British Book Depot: an unforgettable odyssey

British Book Depot has been an inseparable part of my life. A memoir tracing the oldest bookshop that held its daily durbar in Hazratganj, Lucknow, for 93 years

British Book Depot has been an inseparable part of my life. A memoir.

Saying a proper goodbye to your home is never easy. Especially when there are hundreds of memories sown into shelves where book spines once stood. Growing up in Lucknow, our family bookshop, British Book Depot, was my warm world that brought in a promise of different reads each time I bounded in.

In the pre-social media world, the living bulwark wrapped strong arms around all booklovers. The fragrance of crisp arrivals filled the air and we feasted like mini-piranhas, hugging clusters of new titles in Famous Five, Nancy Drew, Roald Dahl… series. The bookshop became my window to the world. I gambolled with Tintin and Snowy, flew through clouds in Blyton’s Faraway Tree, giggled with Noddy, peeped into little Indira Gandhi’s mind through Nehru’s Letters from a Father to his Daughter, played Lady Macbeth in front of the mirror. I tasted classics of war literature, through teen chronicles in The Diary of Anne Frank, sketched Gaul-ish roasted pigs with shiny apples in their mouths on reading Asterix and Obelix, reading through weekends.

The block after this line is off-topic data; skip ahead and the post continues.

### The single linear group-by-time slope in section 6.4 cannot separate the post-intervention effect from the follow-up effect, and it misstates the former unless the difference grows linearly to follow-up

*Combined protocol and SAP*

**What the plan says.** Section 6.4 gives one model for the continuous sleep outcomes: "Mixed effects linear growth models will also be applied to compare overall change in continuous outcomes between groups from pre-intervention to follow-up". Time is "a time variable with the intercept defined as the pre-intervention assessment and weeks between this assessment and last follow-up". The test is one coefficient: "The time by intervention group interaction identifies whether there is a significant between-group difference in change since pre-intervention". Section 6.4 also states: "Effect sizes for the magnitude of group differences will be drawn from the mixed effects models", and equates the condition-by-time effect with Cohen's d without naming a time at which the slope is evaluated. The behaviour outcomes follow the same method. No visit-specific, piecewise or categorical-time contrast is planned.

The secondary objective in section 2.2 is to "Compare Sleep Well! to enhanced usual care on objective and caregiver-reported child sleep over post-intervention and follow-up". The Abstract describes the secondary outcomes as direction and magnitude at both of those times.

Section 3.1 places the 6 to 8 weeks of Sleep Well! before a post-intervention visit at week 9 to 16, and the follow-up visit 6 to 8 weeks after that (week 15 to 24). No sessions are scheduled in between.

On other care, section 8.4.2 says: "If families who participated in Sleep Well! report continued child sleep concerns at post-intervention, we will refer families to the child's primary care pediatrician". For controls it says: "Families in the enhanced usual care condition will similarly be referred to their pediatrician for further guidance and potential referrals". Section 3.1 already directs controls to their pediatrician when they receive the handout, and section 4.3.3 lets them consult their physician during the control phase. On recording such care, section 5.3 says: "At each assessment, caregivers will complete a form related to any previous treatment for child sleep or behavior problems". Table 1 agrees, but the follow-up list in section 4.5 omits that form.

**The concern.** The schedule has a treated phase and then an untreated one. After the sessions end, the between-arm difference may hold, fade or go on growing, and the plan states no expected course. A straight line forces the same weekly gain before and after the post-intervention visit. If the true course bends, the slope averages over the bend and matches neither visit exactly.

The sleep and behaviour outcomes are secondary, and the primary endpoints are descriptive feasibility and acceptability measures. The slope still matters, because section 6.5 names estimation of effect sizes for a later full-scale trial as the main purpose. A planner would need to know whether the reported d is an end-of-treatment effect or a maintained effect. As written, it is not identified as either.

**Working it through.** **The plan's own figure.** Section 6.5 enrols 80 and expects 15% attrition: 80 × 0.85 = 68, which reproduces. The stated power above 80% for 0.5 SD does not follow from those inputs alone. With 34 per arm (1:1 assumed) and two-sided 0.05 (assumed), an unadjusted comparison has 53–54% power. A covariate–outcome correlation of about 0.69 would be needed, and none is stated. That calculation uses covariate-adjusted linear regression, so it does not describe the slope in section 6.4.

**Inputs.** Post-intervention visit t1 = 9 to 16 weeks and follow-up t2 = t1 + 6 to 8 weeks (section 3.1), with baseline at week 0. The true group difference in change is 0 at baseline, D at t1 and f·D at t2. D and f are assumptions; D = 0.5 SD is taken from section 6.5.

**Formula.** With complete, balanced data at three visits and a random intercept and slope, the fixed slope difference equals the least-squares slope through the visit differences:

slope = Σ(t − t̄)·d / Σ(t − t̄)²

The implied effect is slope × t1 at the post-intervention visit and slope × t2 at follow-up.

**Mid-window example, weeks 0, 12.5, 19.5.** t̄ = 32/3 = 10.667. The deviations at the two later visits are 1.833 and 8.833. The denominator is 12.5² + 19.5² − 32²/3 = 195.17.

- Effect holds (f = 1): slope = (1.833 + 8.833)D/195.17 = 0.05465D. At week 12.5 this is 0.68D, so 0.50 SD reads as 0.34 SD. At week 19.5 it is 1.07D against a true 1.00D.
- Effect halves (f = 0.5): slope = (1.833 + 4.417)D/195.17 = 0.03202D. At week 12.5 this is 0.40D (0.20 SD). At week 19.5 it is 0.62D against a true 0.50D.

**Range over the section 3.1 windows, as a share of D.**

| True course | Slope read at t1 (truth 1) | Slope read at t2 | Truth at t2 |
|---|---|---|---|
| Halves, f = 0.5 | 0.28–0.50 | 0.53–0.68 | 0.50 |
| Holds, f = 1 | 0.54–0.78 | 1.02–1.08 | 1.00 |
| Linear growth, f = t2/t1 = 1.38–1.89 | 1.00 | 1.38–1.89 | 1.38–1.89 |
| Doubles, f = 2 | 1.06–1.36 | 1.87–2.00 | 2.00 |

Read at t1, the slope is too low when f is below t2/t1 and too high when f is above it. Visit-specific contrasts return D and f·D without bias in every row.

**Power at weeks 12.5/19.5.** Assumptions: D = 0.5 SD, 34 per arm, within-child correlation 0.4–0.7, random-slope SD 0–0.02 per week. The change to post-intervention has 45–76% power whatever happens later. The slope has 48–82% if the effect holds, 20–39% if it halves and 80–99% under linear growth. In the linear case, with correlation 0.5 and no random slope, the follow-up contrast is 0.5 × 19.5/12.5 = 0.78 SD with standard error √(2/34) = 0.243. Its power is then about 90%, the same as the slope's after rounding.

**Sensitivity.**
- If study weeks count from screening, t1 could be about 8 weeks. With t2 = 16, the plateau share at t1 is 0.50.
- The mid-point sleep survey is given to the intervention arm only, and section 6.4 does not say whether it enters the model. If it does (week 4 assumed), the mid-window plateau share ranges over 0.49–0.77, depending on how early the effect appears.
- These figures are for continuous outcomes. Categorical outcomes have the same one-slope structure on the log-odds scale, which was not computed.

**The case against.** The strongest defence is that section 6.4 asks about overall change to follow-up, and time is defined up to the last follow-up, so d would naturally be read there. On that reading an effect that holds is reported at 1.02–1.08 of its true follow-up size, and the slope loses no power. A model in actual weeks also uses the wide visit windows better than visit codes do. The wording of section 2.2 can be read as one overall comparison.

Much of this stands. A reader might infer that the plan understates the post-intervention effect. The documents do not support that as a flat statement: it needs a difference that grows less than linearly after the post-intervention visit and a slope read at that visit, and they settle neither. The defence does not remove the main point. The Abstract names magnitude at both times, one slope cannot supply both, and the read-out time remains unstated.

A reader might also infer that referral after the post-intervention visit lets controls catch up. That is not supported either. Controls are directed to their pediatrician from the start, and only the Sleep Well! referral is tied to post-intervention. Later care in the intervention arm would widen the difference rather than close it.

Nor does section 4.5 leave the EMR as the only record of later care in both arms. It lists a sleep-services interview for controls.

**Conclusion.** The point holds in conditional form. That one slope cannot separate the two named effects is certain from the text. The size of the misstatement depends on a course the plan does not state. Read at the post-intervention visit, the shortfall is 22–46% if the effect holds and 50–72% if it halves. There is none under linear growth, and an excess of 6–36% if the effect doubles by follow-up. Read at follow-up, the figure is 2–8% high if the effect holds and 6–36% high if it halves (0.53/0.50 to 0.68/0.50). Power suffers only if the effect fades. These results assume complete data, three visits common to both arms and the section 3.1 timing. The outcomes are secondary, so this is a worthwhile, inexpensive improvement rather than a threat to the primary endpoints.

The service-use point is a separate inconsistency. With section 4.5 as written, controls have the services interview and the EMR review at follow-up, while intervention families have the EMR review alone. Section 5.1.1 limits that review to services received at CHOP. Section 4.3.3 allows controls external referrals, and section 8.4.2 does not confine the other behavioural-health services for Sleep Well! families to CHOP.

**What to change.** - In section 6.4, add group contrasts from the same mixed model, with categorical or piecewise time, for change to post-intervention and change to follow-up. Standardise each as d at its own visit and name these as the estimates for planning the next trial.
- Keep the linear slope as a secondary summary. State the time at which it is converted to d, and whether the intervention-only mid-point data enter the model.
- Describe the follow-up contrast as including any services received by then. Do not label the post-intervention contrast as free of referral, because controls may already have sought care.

I foraged in the musty-fusty silo at the rear post school, pulling out gems,
strolling through shiny-hardback-lined corridors, before picking up two (my daily ‘allowance’). “Read and return, there are others too who have to learn” boomed Papa, holding energising discussions with journalists, bureaucrats, foreigners buying Urdu poetry, sarkari personnel picking up coffee table tomes, children pestering parents to buy Tinkle and Archies, and scores who simply hung around, thumbing through unaffordable books.

My father belonged to the bookshop. His raconteur-ish finesse, talks peppered with Churchill, Wilde, Shaw…, recitation of shaiyari with enviable flourish drew in people. He was never a traditional bookseller, eager to sell. He traded in knowledge, encouraging people to read. My mother was his partner in crime, doling generous discounts on purchases. Humble students chasing IIT and KGMC dreams at coaching centres, Civil Services aspirants…thousands studied through British Book Depot since 1930, built careers, returned to thank Papa for his timely help (in allowing xeroxing of expensive guides), bringing mithai from their first salary, touching his feet, introducing their children. That was real-time social nutrition.

In retrospect, I feel I have scattered seeds around in my mind during childhood, walking through those thick forests of books. Time, experiences, learnings have nourished those seeds, saplings have grown into trees and each time I whisk myself to this secret, redolent universe, I spontaneously ferret ideas.

It was a collective sigh then the city let out when the oldest bookshop in the city finally downed its silver shutters earlier this month. We lost our fulcrum in our mother earlier, the pandemic and e-books changed the rules of reading, and admittedly, my sisters and I, busy with professional careers, couldn’t take over the reins of the floundering business. Disbelief and discomfort have been flowing in from all quarters since.

I watched the hollowed out, lonely shelves, disrobed callously of their rightful occupants. As I held my old father’s hand, his face crumpled, at the pain of letting go of what had been his life since 1939.

And I felt the final, sharp-shooting snap, as if I had permanently buried a part of me, deep down into the soil of my hometown. At 84, Hazratganj.

Shilpi Madan for Hindustan Times, Lucknow

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